In a news-heavy week, two documents surfaced that sparked a heavy discussion on the current status of the U.S. food industry.
Barry Popkin, Distinguished Professor of Global Nutrition at the University of North Carolina at Chapel Hill, was chosen by the Robert Wood Johnson Foundation (RWJF) to lead an independent evaluation of 16 food-manufacturing companies that took a pledge to remove 1.5 trillion calories from the marketplace by 2015. Some of the companies that pledged under the Healthy Weight Commitment Foundation (HWCF) include the Kellogg Company, PepsiCo, Inc, and the Coca-Cola Company. Dr. Popkin’s first publication, Food Companies’ Calorie-Reduction Pledges to Improve U.S. Diet, serves as a benchmark on which future papers will evaluate marketplace efforts. Baseline results found that HWCF companies accounted for roughly 25% of all calories consumed in the U.S., with a pledged 1.5 trillion calorie reduction equivalent to 2.2% of all calories sold by HWCF companies in 2007, or 0.8% of all calories sold across all consumer packaged goods. The proposed monitoring system and analysis is one that has never been done before, merging data from Universal Product Codes (UPC), food codes by the United States Department of Agriculture (USDA), the National Health and Nutrition Examination Survey’s What We Eat in America, as well as Nielsen Scantrack and Homescan data.
A Word From Our Sponsors
In a report entitled, And Now A Word From Our Sponsors, Are America’s Nutrition Professionals in the Pocket of Big Food, Michelle Simon, public health lawyer and President of private consulting firm Eat Drink Politics, pointed to the elephant in the room and questioned the growing number of food industry sponsors under the Academy of Nutrition and Dietetics’ (AND). The report highlighted that the AND experienced a three-fold increase in industry sponsors from 2001 (10) to 2011 (38), with food sponsors contributing to the AND’s single largest source of revenue in 2011, $1.3 million out of a total $3.4 million, or 38 percent. The report boldly included an image of past Academy President, Sylvia Escott-Stump, draped in red, waving a bottle of coke at a Coca-Cola Hart Truth campaign event. The New York Times published a story shortly after the report’s release.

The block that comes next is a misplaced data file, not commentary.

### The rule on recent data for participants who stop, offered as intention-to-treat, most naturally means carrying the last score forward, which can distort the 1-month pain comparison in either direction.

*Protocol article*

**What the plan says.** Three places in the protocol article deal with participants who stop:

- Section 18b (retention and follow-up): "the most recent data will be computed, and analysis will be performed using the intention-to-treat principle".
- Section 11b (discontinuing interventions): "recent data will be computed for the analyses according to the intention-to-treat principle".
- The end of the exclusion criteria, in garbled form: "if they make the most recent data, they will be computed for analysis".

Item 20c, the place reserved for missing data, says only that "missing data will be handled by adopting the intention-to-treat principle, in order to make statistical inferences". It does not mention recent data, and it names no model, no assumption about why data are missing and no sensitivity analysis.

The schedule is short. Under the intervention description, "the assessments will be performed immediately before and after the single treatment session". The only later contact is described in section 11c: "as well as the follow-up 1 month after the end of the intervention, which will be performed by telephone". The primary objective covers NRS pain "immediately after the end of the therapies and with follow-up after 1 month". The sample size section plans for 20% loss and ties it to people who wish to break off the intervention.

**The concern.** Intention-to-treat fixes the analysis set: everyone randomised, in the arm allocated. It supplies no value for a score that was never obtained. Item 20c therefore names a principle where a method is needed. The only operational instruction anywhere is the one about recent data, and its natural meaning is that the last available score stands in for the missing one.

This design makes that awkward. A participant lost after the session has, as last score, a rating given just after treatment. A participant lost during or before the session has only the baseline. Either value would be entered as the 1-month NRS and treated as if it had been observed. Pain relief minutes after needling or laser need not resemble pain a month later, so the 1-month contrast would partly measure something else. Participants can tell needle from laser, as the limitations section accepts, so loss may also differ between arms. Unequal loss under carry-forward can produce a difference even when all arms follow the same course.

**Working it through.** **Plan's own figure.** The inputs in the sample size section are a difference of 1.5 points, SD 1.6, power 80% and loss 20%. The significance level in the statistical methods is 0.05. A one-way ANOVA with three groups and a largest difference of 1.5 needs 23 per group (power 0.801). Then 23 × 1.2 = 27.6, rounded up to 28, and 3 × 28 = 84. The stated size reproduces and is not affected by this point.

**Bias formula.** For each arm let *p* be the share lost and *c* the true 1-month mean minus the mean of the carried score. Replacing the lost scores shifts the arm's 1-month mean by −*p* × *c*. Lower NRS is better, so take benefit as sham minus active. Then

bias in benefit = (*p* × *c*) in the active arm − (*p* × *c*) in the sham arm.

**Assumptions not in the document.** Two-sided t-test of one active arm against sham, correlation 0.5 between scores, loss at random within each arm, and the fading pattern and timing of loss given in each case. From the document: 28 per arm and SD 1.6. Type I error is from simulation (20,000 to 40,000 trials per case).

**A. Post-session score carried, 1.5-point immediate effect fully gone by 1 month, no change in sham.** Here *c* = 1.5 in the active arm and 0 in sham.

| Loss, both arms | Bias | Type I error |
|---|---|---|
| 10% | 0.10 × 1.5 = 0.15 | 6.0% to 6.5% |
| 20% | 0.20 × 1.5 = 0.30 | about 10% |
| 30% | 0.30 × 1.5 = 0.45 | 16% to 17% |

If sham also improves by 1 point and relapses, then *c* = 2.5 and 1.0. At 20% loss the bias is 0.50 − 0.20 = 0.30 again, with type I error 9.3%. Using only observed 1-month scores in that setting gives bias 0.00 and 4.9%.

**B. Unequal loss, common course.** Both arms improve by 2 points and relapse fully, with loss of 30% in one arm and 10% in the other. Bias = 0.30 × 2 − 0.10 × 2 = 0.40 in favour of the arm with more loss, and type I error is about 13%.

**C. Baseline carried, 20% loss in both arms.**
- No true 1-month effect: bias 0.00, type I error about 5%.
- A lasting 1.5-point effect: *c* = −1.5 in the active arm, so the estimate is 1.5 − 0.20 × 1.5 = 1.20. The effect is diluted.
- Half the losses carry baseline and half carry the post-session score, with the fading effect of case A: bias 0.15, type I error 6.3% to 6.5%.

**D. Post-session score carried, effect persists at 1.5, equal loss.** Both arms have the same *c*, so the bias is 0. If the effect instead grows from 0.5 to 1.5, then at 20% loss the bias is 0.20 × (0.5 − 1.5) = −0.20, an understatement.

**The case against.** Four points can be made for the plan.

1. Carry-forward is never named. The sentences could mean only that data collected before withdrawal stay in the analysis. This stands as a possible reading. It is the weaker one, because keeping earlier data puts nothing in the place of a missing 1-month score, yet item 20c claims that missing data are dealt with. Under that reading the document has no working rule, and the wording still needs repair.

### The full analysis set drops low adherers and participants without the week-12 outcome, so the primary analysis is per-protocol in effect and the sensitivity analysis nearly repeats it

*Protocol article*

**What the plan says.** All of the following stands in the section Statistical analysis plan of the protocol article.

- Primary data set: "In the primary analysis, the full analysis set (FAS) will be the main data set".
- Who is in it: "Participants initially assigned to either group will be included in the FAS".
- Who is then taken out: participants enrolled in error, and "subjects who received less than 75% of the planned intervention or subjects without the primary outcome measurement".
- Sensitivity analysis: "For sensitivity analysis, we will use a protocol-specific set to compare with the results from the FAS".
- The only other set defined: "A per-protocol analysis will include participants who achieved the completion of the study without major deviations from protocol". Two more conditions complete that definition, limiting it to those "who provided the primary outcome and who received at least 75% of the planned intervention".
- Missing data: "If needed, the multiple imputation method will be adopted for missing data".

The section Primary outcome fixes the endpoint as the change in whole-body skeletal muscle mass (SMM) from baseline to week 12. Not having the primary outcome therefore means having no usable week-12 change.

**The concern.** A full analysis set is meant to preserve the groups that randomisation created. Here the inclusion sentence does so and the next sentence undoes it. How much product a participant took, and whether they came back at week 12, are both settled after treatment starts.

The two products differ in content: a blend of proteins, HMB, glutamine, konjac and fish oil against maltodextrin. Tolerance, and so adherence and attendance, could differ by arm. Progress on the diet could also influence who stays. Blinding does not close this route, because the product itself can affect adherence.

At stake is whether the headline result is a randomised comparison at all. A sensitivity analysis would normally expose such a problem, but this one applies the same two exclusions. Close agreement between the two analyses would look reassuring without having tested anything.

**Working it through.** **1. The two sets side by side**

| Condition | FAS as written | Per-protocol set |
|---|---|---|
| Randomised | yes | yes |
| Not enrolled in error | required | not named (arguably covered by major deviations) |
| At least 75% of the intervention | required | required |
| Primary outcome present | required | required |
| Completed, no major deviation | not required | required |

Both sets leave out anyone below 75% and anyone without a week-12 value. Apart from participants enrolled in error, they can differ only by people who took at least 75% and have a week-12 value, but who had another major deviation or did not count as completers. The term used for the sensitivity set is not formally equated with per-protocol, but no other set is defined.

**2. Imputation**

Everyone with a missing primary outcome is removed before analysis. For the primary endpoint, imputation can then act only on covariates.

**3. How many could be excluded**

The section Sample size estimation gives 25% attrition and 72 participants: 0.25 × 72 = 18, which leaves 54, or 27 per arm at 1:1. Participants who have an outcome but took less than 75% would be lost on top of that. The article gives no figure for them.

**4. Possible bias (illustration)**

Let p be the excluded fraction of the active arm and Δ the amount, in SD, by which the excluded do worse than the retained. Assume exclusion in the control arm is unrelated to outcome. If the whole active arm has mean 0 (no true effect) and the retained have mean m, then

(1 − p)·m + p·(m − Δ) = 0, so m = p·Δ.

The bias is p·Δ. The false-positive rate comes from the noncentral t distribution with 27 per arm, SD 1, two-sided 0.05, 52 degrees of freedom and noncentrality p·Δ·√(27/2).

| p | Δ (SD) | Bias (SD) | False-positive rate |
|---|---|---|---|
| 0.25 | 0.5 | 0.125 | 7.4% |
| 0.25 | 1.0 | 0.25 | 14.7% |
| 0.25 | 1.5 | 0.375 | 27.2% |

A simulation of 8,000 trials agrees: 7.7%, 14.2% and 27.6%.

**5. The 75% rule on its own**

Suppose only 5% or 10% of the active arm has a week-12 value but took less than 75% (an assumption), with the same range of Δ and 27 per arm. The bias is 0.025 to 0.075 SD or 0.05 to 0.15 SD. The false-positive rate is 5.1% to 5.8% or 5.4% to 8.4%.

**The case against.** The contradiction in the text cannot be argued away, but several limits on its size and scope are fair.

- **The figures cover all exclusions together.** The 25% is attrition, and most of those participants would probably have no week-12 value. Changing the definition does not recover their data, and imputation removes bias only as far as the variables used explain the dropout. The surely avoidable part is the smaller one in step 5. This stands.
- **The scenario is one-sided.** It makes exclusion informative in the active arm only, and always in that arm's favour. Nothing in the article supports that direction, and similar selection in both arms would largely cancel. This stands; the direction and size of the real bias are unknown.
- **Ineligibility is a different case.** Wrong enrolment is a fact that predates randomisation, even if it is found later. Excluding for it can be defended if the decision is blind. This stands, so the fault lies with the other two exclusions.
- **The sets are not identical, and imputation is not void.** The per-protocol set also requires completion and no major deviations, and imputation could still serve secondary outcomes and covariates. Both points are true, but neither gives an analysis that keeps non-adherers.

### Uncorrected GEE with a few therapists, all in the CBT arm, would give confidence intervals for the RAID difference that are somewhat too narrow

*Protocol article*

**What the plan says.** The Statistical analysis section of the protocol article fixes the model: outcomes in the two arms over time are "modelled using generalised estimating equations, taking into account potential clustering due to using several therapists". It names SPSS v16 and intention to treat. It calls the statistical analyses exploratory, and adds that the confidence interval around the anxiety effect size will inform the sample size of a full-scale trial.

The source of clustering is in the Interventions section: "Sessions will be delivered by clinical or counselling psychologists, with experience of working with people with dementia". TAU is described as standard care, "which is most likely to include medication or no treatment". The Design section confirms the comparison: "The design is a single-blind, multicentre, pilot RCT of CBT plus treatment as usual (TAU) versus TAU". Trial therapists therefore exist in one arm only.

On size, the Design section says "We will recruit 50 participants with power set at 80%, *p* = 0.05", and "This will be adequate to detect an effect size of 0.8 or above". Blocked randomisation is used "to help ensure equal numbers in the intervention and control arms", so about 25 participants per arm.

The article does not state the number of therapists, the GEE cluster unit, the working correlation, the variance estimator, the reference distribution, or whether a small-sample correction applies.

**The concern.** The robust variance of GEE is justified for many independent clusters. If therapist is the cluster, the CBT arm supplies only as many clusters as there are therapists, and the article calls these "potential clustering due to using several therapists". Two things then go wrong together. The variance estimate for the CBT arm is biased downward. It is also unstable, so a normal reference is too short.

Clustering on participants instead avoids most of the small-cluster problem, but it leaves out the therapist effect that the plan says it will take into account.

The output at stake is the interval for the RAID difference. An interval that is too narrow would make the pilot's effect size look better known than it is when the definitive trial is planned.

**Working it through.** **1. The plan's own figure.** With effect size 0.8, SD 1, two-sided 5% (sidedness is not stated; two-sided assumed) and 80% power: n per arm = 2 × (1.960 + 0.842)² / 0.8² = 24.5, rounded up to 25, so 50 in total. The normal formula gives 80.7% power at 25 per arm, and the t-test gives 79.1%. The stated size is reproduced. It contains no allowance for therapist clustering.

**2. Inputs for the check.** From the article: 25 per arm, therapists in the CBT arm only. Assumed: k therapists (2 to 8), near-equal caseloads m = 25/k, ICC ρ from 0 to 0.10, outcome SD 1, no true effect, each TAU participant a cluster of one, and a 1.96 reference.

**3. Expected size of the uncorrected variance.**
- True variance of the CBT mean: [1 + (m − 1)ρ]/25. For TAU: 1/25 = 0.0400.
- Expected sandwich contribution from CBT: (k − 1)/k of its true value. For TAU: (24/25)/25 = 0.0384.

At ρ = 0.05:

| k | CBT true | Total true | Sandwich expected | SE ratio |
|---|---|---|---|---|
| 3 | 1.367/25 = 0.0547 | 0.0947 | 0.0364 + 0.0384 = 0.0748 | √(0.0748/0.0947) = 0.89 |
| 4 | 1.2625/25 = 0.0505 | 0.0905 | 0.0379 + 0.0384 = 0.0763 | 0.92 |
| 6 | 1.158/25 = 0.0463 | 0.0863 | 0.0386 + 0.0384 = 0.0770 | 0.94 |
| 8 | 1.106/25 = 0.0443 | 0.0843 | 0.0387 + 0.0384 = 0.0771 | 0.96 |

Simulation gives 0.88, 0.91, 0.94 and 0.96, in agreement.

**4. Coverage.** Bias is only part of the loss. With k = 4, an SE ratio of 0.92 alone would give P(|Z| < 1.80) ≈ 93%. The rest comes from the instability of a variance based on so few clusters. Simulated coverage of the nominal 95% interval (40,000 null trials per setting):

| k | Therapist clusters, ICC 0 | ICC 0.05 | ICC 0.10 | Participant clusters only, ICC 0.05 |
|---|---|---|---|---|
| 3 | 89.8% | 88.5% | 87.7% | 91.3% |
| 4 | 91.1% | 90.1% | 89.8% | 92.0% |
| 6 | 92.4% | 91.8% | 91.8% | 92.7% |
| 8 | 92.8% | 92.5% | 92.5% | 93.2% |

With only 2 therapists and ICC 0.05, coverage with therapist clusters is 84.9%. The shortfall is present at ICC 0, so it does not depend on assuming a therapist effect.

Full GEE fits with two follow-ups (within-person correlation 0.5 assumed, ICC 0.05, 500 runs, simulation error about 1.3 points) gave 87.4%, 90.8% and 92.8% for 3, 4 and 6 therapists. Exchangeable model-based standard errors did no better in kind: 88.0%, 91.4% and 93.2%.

The AND Responds
In response to Michelle Simon’s findings, new Academy President, Ethan A. Bergman, posted an open letter to all Academy members on the AND website. Bergman’s advice was to “check it out,” implying that the report is a mixture of facts filtered through the author’s opinions. However, Bergman was unable to address Simon’s mention of the Academy’s Sponsorship Program, simply stating , “We have one. And for the record, I support the Academy’s sponsorship program, as does the Board of Directors and our members.” Some of the AND’s largest sponsors include the National Cattleman’s Beef Association (since ’01), General Mills (since ’03), and the National Dairy Council (since ’04).
The AND launched their Sponsorship Program in 2007 and included an Academy Partner Sponsorship Package recently for the first time. The Package hands companies insider access to co-sponsorship at all Academy Premier Events, proprietary components at the Academy’s Annual Meetings, rights to co-creation and branding of Academy-themed informational consumer campaign (Coca-Cola’s the Heart Truth campaign, or the National Dairy Council’s inclusion in the 2010 National Dietary Guidelines), advertising in the Journal of the Academy of Nutrition and Dietetics, Academy member mailing list usage, as well as (vaguely stated) “”access and information”).
Questions to Ask
While Michele Simon’s report on the AND was nowhere near a systematic evaluation, Dr. Popkin’s evaluation of calorie-reduction pledges by U.S. food companies is an indication that fair, objective, third party assessment of industry behavior is possible and necessary in the field of public health and research.
Will U.S. food companies keep their promise of shedding 1.5 trillion calories by 2015? Dr. Popkins next few reports will tell us.
Can the AND shed itself of corporate sponsors and regain the trust of fellow members and the public? Or if not, can the AND show us that corporate sponsorship has in no way imposed a conflict of interest? It may take a third party evaluation until we can safely answer these questions. And in the words of the AND President addressing the new year, “Believing is seeing.”